The Ministry of Justice (MoJ) is to press ahead with increasing online court fees in money and possession claims to bring them into line with paper claims in the face of opposition from the legal and credit sectors.
However, it only received 22 responses to the six-week consultation on the increases of at least 10% and in some cases 40%, with the Bar Council and Civil Justice Council among the respondents.
The MoJ said the changes would make “a significant contribution” – of between £9m and £25m a year – to its financial plans for 2022–23 and beyond.
The majority of respondents argued that the proposed fees did not represent the costs of proceedings, pointing out that higher-value claims did not necessarily correspond to more complex or lengthier cases.
This could deter some claimants from pursuing their case, inhibiting access to justice.
There was also a risk of debt collection companies discriminating between debtors, the MoJ was told, pursuing those owing smaller amounts more than those owing larger amounts.
However, respondents from the legal support sector supported the alignment on the grounds that it was unfair to charge paper users a higher fee than online users, especially as paper users often chose that route because they did not have internet access.
The MoJ argued that there was “a strong justification” to proceed with aligning the fees.
“The income received from fees covers less than half of the cost of running courts and tribunals. In 2019/20, for example, there was a net fee income of £724m against the £2bn running costs of HMCTS, a significant gap that affects the taxpayer and hinders the effective and efficient running of HMCTS, making it more difficult to ensure access to justice.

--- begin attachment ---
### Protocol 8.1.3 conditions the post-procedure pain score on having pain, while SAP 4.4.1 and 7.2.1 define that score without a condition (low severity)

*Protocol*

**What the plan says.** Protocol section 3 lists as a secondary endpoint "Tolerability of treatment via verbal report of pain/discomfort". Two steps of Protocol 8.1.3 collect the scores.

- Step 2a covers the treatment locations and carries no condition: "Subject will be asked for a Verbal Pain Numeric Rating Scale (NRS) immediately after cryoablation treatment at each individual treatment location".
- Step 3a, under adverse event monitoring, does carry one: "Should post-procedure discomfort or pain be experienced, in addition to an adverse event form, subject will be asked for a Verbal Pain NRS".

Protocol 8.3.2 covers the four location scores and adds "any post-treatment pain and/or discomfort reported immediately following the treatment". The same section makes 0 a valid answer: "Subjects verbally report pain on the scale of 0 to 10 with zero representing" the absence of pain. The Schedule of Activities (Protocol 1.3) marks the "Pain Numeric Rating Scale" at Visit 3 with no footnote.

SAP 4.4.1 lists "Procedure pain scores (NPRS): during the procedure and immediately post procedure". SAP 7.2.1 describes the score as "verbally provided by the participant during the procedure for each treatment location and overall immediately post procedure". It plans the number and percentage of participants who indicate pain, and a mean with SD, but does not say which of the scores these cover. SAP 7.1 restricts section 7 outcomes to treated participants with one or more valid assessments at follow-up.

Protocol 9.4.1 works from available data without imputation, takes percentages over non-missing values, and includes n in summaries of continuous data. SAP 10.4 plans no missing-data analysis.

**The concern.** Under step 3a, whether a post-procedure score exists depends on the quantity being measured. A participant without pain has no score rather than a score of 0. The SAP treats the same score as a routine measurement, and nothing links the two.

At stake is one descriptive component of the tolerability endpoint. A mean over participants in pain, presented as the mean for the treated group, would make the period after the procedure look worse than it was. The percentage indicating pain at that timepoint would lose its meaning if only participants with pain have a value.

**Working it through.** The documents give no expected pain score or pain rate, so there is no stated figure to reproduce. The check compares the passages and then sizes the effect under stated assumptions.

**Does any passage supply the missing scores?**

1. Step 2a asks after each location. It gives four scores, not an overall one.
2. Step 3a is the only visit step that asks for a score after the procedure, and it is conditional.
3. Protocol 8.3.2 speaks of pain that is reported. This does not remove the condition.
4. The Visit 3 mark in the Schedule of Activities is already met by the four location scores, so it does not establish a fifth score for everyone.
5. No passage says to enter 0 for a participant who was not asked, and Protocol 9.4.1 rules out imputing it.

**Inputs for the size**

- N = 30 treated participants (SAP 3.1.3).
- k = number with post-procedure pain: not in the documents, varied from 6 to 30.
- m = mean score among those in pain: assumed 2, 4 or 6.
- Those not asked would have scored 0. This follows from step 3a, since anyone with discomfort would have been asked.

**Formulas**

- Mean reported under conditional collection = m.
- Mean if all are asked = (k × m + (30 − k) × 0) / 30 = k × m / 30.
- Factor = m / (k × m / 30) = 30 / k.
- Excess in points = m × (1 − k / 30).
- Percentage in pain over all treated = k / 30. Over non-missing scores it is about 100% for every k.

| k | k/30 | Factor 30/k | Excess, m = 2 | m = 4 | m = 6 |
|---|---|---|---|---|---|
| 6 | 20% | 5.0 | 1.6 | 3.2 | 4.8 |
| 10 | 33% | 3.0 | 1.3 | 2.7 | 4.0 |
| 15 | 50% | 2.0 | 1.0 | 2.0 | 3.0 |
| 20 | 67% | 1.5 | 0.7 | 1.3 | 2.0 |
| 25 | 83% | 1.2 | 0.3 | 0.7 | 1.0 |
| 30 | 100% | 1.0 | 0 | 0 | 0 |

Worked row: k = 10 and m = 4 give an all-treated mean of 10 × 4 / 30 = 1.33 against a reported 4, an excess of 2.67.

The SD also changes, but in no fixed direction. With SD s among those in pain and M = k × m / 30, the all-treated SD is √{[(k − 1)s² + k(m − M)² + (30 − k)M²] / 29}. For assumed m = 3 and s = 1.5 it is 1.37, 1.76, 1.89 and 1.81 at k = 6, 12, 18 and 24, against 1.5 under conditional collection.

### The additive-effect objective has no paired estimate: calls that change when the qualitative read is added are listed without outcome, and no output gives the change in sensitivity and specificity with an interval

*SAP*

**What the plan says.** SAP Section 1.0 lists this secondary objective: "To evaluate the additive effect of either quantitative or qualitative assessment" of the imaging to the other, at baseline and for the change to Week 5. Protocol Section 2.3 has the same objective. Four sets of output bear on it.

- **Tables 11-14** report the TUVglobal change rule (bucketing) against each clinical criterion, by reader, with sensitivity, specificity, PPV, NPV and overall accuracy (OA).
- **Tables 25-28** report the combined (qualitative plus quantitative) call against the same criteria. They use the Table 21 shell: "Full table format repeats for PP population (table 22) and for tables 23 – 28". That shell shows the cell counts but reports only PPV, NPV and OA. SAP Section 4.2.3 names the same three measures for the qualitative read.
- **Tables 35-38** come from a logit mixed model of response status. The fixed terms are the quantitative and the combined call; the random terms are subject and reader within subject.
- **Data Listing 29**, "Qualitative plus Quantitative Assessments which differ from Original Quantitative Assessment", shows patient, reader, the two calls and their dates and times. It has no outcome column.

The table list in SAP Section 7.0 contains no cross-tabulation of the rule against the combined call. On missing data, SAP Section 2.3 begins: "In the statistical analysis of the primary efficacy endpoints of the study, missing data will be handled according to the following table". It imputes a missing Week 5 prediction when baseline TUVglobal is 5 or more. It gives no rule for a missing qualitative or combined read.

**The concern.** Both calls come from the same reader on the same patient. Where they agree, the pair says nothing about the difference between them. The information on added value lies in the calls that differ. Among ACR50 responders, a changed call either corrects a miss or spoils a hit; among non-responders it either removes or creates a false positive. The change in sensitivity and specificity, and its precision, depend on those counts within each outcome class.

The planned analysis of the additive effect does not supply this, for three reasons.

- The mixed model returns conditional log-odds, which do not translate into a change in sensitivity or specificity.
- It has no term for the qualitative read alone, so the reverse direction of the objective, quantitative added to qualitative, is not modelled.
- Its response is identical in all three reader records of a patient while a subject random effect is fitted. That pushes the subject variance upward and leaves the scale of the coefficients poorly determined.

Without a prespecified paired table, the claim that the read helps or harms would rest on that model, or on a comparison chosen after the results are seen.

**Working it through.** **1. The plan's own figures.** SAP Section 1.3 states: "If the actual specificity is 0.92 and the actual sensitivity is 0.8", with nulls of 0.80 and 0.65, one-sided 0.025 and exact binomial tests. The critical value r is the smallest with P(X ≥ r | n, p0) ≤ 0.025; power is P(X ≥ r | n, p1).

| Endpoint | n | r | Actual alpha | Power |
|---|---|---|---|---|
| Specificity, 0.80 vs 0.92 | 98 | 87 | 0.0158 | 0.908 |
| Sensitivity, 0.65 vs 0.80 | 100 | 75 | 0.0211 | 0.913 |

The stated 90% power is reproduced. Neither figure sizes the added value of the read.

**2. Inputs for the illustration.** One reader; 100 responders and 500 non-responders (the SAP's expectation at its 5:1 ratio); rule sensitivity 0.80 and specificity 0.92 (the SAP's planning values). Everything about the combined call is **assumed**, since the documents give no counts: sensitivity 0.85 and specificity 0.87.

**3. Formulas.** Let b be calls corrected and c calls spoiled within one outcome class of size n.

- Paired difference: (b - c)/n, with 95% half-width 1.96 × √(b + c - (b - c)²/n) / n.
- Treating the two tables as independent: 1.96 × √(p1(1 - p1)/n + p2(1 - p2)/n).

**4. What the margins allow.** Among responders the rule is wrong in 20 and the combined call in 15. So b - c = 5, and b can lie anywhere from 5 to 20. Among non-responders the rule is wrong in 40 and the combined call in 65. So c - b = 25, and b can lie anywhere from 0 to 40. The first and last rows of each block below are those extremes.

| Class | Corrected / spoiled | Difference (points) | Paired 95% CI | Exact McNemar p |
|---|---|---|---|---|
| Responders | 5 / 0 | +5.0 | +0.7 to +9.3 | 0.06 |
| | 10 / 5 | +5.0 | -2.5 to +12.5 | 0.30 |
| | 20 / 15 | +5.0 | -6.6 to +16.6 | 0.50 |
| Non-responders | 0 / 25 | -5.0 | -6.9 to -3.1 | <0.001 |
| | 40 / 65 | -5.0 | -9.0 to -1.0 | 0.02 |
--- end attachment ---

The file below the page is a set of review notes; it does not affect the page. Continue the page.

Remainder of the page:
“We consider it is right that those court users who can afford to, should contribute more towards the operations of HMCTS. This proposal would provide much-needed additional income, which will be invested back into improving the efficiency and effectiveness of the courts and tribunals service.”
The consultation response said the government did not accept that alignment would inhibit access to justice, pointing to previous research indicating that fees were a secondary consideration in the decision to litigate.
It pointed out too that the alignment for claims under £10,000 – some 98% of all claims – meant an increase of £45 at most.
Further, “issue fees are proportionate to the sum in dispute”, the Help with Fees scheme was available to those who qualified, and specific money claims could be brought under conditional fee agreements.
The MoJ made one concession, relating to the fee for warrants of control. “We acknowledge the concerns that respondents raised in relation to the quality of the county court bailiff enforcement service,” it said.
“In particular, we recognise the difficulty users of the service currently experience in enforcing warrants in a timely manner, and the potential for increased debt to be passed on to debtors.”
Rather than align the £77 online fee to the £110 paper one, the MoJ is to apply a 7.7% inflationary increase backdated to 2016, when this fee was last amended, consolidating the online and paper fees to a new level of £83.
The new fees will come into force in May, subject to parliamentary time to consider the statutory instrument introducing them.